Urban archeologist Kelly M. Britt tackles the problem facing another New York clubhouse: the meeting place for the United Order of Tents in Bed Stuy, Brooklyn. The United Order of Tents, a Black women’s fraternal order, started in New York and dates back to the mid-19th century. Founded by two formerly enslaved African women (Annetta M. Lane and Harriet R. Taylor), the Tents have a long and mostly secret history of service, beginning with its role in the Underground Railroad. The Tents house in Bed Stuy, the meeting place for Eastern District #3, is in need of repair and restoration. Drawing on models for other recent efforts to preserve Black history, like Brooklyn’s Weeksville Heritage Center, the Tents hope to raise funds and support to fix their meeting house. Although the group wrestles with what to keep secret as they seek public engagement with their project, Tents member Essie E. Gregory has supplied information about the history and organization of the Tents for this essay.
Ariel Yelen’s ekphrastic poem, “Obsidian (after Gala Porras-Kim),” investigates the use of pictographs and language in a series of sculptures by Gala Porras-Kim, currently on view in the Whitney Biennial. Stelae with pictographs are paired with tools for decoding them, asking the viewer to make a frustrated attempt at translation for this “secret” language. As Wittgenstein would tell you, there is no such thing as a secret language, because every language needs at least two people who can communicate. What, then, is the appearance of code without the function of code? Who belongs in a club that no one can decipher? We could also position this sleuthing against the “clubiness” of the Biennial itself, which aims to determine who belongs in contemporary American art and who doesn’t, and question the Whitney representatives who influence those decisions.
LJ Roberts’s photo essay, “liberation is never still,” concerns a gay and lesbian club that was a refuge for like-minded people, the Stonewall Inn. Now, fifty years after the Stonewall Uprising on June 28th, 1969, we examine the legacy of that night and the shifting histories that mark its location. The Gay Liberation Monument just outside the Stonewall Inn is both a marker of resistance and a whitewashed memorial in the center of a rapidly gentrifying neighborhood. How do we navigate the surveillance and criminalization that comes with shifting economics? Is it possible to make history static, or does its meaning move with us?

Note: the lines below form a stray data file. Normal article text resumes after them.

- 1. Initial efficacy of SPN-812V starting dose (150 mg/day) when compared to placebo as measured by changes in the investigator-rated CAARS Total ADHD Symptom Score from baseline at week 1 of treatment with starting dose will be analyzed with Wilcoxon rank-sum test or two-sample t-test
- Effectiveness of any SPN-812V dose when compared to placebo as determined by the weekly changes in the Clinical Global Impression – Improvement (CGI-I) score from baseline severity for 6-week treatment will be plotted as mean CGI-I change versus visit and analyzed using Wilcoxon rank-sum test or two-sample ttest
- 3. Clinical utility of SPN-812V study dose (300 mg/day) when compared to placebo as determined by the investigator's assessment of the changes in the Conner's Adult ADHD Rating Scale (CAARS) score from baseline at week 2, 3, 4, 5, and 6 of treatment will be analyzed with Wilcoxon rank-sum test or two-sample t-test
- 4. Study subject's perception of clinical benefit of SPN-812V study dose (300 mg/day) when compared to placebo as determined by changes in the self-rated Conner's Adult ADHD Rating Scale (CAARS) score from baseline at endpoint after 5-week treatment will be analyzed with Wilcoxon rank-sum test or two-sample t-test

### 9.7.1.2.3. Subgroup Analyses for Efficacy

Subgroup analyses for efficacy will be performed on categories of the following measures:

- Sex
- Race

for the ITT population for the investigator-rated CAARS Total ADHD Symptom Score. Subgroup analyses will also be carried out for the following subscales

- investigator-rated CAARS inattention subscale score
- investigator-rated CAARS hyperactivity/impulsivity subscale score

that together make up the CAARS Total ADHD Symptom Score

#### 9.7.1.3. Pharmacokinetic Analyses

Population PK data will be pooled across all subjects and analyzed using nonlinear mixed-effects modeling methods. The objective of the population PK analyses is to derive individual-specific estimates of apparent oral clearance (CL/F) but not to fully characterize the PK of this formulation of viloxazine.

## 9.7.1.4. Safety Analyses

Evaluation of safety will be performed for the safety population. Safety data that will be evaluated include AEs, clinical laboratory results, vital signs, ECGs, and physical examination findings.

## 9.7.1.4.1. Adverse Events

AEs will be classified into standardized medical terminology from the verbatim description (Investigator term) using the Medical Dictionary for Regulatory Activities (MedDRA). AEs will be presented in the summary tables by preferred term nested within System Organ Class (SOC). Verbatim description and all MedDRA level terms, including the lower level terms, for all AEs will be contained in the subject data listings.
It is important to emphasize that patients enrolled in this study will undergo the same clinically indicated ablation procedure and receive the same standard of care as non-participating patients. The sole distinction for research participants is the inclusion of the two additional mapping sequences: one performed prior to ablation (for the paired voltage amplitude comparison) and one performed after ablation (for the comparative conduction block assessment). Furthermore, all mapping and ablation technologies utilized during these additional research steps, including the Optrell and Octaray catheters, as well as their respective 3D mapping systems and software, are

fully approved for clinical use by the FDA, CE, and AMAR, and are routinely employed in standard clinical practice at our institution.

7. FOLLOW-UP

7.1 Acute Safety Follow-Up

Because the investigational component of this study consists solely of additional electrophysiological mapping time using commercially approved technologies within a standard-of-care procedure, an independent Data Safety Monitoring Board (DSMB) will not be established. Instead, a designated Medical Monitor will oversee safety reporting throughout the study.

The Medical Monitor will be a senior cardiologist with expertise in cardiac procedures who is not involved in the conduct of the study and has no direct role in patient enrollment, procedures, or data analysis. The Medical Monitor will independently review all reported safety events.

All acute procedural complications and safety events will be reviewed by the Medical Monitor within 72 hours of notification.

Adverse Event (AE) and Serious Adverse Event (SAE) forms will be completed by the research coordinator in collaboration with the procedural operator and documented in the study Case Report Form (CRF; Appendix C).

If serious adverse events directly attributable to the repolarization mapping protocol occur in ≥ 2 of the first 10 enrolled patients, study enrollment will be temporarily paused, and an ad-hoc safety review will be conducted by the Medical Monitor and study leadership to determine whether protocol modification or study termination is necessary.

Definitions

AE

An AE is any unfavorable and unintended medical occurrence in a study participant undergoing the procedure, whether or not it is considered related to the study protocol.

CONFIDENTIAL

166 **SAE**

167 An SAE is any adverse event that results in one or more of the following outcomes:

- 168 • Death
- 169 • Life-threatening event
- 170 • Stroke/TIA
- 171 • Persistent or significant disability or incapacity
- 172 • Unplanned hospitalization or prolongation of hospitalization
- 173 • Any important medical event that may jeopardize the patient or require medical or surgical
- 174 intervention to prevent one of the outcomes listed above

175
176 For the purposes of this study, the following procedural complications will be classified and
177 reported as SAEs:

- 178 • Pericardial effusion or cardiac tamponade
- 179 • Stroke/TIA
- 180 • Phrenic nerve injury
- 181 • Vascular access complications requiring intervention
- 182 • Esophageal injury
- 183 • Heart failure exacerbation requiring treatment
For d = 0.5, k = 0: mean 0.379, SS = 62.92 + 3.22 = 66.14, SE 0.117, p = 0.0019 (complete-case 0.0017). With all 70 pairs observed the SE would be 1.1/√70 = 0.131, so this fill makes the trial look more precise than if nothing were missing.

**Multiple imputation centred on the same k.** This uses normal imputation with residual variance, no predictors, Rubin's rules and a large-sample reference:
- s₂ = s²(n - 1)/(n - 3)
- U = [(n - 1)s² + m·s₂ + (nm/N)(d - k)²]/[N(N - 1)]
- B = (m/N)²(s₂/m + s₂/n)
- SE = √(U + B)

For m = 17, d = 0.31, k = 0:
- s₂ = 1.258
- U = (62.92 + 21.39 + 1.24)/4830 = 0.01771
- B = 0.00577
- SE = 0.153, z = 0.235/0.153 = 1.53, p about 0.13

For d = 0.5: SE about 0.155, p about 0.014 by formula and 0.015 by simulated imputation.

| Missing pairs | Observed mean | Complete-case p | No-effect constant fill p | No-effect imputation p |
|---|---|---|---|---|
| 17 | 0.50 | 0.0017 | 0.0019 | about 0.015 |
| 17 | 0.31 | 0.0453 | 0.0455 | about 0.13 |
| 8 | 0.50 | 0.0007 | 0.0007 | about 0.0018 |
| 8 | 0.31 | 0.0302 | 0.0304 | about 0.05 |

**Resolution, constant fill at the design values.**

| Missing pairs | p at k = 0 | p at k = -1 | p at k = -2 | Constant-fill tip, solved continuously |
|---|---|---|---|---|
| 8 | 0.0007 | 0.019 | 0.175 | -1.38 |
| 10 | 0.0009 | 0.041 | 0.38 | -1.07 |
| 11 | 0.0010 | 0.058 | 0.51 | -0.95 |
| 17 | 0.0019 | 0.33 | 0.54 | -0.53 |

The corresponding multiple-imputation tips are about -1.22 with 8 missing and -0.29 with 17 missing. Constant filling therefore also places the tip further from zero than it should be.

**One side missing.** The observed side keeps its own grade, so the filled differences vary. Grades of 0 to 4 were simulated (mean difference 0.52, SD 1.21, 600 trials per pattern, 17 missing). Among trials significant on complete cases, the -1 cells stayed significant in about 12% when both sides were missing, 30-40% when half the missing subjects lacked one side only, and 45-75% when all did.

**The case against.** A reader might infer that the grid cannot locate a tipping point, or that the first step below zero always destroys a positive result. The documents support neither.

Finally, Annette LePique breaks the rule and talks about Fight Club. In its various formats (novel, movie, graphic novel), Chuck Palahniuck’s Fight Club expresses the 1990s “crisis of masculinity,” prompted by neoliberal policies in the US and the UK that gave increasing control to corporations and reduced individual agency. Confronted with economic hardship and the increasing uncertainty of cultural narratives about their rightful dominance, a variety of white male authors, including men’s movement founder Robert Bly, turned to Jungian mythopoetic archetypes to recharge their “Zeus energy.” As the fragility of white male masculinity continues to manifest a threat to the rest of us through violences like sexual assault and mass shootings, what do we do with the anger of white men?
We all need to belong somewhere. Clubs give us the opportunity to join but the freedom to leave; a club is a place you always belong, because you constantly make the choice to be there. They allow us to organize together to explore common interests and reach common goals, in a structure that does not exclude membership in other clubs. How do clubs thrive?